Gallup bails out of primary polling -- and may not poll in general election either

Let’s face it: the 2012 election cycle wasn’t kind to most pollsters and analysts, and neither was the 2014 midterm cycle that followed. Most had to go back after the 2012 election, offer mea culpas, and rethink the assumptions built into the process. Gallup wants to go even further than that, however — they want to opt out of the process altogether:

Gallup has been the country’s gold standard for horse-race election polling ever since its legendary founder, George Gallup, predicted Franklin Roosevelt’s landslide reelection in 1936.

But after a bruising 2012 cycle, in which its polls were farther off than most of its competitors, Gallup told POLITICO it isn’t planning any polls for the presidential primary horse race this cycle. And, even following an internal probe into what went wrong last time around, Gallup won’t commit to tracking the general election next year.

It’s a stunning move for an organization that built its reputation on predicting the winners of presidential elections. But it comes at a time of unusual tumult in the polling world. Other top-level brands like the nonprofit Pew Research Center have yet to poll the horse race, and still others have expressed concern about the accuracy of polling at a time when fewer people are reachable or willing to talk to pollsters.

Instead of conducting polling in primaries, Gallup will instead focus on issue testing. That seems like an odd choice, especially since the two are hardly mutually exclusive; other pollsters manage to do both. And it’s not as if their primary polling was so far off — it was in the general election that Gallup (and others) missed the call so significantly. Issue testing is definitely a significant area of public-interest polling, but this is an every-four-years opportunity to be part of the public conversation. It seems odd that Gallup, of all organizations, has chosen to make itself irrelevant in polling of the highest popular interest.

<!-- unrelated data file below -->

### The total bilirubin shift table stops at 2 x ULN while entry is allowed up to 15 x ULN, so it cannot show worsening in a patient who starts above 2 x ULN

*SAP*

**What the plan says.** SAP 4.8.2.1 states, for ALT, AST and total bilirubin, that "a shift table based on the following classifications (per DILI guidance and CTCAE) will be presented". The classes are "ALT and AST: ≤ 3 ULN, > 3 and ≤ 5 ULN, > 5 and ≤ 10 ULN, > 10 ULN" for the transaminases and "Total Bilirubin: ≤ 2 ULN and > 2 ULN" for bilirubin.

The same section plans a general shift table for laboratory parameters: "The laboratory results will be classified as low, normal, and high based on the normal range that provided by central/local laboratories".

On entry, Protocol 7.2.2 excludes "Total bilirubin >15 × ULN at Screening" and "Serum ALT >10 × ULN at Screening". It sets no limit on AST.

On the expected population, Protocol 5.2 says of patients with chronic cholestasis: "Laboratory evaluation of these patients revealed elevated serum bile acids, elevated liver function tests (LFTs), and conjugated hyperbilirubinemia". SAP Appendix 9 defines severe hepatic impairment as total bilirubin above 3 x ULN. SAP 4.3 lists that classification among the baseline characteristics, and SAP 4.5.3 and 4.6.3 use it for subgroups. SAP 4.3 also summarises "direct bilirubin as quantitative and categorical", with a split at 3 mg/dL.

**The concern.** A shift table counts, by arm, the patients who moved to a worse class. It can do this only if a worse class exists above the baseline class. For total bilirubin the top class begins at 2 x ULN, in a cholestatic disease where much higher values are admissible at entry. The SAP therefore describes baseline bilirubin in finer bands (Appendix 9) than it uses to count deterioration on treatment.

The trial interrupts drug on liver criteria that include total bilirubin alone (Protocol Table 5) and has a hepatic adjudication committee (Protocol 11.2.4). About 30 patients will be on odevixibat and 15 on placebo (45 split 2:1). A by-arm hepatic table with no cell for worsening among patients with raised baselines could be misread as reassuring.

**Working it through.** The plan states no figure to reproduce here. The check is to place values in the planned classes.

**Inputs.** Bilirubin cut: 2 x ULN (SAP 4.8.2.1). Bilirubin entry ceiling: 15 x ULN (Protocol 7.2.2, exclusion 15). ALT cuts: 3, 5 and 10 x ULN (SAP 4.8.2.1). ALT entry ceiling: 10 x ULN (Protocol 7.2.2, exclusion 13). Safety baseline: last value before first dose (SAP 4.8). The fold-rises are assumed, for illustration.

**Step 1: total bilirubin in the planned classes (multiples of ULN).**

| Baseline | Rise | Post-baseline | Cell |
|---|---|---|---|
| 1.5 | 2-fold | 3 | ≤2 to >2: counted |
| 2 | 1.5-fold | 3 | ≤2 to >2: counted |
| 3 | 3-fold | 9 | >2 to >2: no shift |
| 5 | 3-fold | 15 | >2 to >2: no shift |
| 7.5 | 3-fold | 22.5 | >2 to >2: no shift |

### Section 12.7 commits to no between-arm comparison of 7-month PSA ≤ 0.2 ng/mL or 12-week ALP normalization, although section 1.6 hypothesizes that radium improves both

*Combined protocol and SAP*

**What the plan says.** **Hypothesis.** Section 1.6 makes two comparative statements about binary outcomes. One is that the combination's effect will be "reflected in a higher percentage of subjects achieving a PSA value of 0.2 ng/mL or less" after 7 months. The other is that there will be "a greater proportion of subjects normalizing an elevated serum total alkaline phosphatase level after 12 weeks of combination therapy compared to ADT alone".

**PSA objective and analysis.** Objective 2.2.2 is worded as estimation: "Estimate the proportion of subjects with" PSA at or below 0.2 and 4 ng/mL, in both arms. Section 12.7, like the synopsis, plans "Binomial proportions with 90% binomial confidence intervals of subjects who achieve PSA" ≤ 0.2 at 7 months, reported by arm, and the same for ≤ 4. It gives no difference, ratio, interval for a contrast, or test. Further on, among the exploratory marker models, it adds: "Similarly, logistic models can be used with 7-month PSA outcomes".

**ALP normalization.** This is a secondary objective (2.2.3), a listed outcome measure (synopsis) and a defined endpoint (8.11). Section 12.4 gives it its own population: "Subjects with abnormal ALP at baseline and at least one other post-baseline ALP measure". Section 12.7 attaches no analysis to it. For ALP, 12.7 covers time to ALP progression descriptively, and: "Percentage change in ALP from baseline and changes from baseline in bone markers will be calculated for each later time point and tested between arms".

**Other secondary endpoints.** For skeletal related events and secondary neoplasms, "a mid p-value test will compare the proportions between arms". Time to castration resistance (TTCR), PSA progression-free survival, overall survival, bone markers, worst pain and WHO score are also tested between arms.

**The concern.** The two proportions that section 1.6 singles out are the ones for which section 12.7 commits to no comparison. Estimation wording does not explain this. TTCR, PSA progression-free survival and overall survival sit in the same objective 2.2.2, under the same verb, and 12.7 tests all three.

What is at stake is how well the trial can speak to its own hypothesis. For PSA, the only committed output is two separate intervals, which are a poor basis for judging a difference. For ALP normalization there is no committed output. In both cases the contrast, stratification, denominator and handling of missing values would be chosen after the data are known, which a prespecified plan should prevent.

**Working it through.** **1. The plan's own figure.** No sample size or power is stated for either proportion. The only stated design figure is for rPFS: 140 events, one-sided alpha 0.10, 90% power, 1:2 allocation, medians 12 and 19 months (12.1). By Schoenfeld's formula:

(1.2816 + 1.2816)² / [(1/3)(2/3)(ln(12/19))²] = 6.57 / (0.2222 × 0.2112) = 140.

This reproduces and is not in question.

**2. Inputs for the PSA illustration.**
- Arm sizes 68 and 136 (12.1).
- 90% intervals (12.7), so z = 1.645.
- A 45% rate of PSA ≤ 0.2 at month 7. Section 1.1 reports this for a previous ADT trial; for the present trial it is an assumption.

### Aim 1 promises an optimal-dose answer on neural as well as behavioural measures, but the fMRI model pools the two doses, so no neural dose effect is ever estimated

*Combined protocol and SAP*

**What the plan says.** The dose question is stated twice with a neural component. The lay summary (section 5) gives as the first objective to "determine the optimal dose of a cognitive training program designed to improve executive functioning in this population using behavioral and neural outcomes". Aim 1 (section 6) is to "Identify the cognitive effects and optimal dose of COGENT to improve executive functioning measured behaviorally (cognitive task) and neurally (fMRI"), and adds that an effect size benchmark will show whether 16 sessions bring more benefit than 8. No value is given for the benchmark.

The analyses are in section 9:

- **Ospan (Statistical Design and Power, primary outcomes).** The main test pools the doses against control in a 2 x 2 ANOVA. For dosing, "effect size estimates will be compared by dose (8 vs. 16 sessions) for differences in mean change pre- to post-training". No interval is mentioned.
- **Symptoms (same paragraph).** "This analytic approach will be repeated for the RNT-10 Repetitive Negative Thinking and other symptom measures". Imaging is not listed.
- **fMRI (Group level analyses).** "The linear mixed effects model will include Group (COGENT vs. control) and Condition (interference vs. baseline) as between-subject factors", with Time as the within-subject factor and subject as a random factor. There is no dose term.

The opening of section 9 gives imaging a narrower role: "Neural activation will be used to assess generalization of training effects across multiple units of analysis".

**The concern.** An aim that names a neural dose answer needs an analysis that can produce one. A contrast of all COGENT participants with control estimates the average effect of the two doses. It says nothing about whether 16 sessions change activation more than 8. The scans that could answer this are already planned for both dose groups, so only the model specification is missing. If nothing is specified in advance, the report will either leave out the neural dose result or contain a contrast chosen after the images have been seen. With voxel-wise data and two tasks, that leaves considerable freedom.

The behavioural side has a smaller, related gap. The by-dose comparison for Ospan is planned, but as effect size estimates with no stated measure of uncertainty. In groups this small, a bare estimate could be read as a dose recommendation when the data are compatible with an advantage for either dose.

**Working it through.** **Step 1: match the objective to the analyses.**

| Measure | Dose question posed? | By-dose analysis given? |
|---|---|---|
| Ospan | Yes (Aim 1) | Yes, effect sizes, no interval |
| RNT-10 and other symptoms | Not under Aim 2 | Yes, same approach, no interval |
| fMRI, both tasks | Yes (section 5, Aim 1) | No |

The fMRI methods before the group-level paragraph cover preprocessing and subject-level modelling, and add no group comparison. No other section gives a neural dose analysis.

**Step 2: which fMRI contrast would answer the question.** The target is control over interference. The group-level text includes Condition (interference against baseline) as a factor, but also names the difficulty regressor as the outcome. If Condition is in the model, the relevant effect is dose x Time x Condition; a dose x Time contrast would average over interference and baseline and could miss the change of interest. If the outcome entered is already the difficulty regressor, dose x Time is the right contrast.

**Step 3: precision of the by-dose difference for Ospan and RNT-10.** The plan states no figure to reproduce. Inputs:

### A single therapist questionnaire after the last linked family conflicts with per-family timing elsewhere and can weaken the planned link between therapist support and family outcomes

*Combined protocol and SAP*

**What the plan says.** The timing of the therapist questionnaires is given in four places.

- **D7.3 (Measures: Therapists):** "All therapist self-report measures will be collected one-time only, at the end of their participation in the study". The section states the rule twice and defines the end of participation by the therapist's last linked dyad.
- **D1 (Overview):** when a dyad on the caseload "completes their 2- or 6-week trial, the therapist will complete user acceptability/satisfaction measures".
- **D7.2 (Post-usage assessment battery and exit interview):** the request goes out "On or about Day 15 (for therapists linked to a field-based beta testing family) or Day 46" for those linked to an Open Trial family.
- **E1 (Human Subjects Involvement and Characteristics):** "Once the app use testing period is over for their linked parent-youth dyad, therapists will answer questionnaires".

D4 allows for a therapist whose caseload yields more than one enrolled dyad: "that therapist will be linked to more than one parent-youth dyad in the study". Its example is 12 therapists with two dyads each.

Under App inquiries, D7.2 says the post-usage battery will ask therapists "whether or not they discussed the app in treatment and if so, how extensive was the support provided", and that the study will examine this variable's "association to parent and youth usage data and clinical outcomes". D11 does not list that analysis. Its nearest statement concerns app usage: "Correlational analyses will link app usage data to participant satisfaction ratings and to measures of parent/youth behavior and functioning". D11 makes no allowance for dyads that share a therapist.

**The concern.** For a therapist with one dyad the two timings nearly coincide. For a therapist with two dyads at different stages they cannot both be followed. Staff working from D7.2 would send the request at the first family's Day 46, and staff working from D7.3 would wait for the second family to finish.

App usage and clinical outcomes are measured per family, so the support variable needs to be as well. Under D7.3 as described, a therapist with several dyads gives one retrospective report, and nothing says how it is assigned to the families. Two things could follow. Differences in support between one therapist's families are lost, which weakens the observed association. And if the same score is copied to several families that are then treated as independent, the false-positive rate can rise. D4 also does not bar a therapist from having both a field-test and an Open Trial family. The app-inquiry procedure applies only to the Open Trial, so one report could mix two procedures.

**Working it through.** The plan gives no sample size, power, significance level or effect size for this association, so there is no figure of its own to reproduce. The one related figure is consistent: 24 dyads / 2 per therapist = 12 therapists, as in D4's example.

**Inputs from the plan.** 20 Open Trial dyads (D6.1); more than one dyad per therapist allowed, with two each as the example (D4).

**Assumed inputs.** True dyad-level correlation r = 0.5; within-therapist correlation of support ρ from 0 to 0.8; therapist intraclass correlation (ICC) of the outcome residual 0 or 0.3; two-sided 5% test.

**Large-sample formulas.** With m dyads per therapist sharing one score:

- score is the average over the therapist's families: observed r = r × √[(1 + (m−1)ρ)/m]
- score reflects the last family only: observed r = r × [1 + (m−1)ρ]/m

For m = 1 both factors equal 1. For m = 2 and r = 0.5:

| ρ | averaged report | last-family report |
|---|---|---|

So what are they doing these days? Politico’s Steven Shepard wondered too, and found out that Gallup is busy defending democracy, or something:

“We’re looking to see where we can make the best contribution to understanding the election,” Newport said. “We’re committed to helping the democracy, if I may be so pretentious,” he added.

It seems you may. Newport won’t even commit to polling in the general election, saying that they “have not made any final decisions” on 2016 yet. That would end a long and valuable series of polling that provides significant insight into voter choices, when done properly. It’s a curious way to “help[] the democracy.”

One has to wonder whether the David Axelrod and Joel Benenson rebukes in late 2012 has anything to do with this decision. Whether or not the two had the precise diagnosis of methodology issues that led to the big miss in November 2012, the scolding and then the vindication of Axelrod and Benenson clearly embarrassed Gallup at the time, and they promised a review of their approach. This, however, feels more like a retreat rather than a review, a surrender rather than a commitment to refined practices. And if that’s the case, then what will that say about Gallup’s issues polling in the future?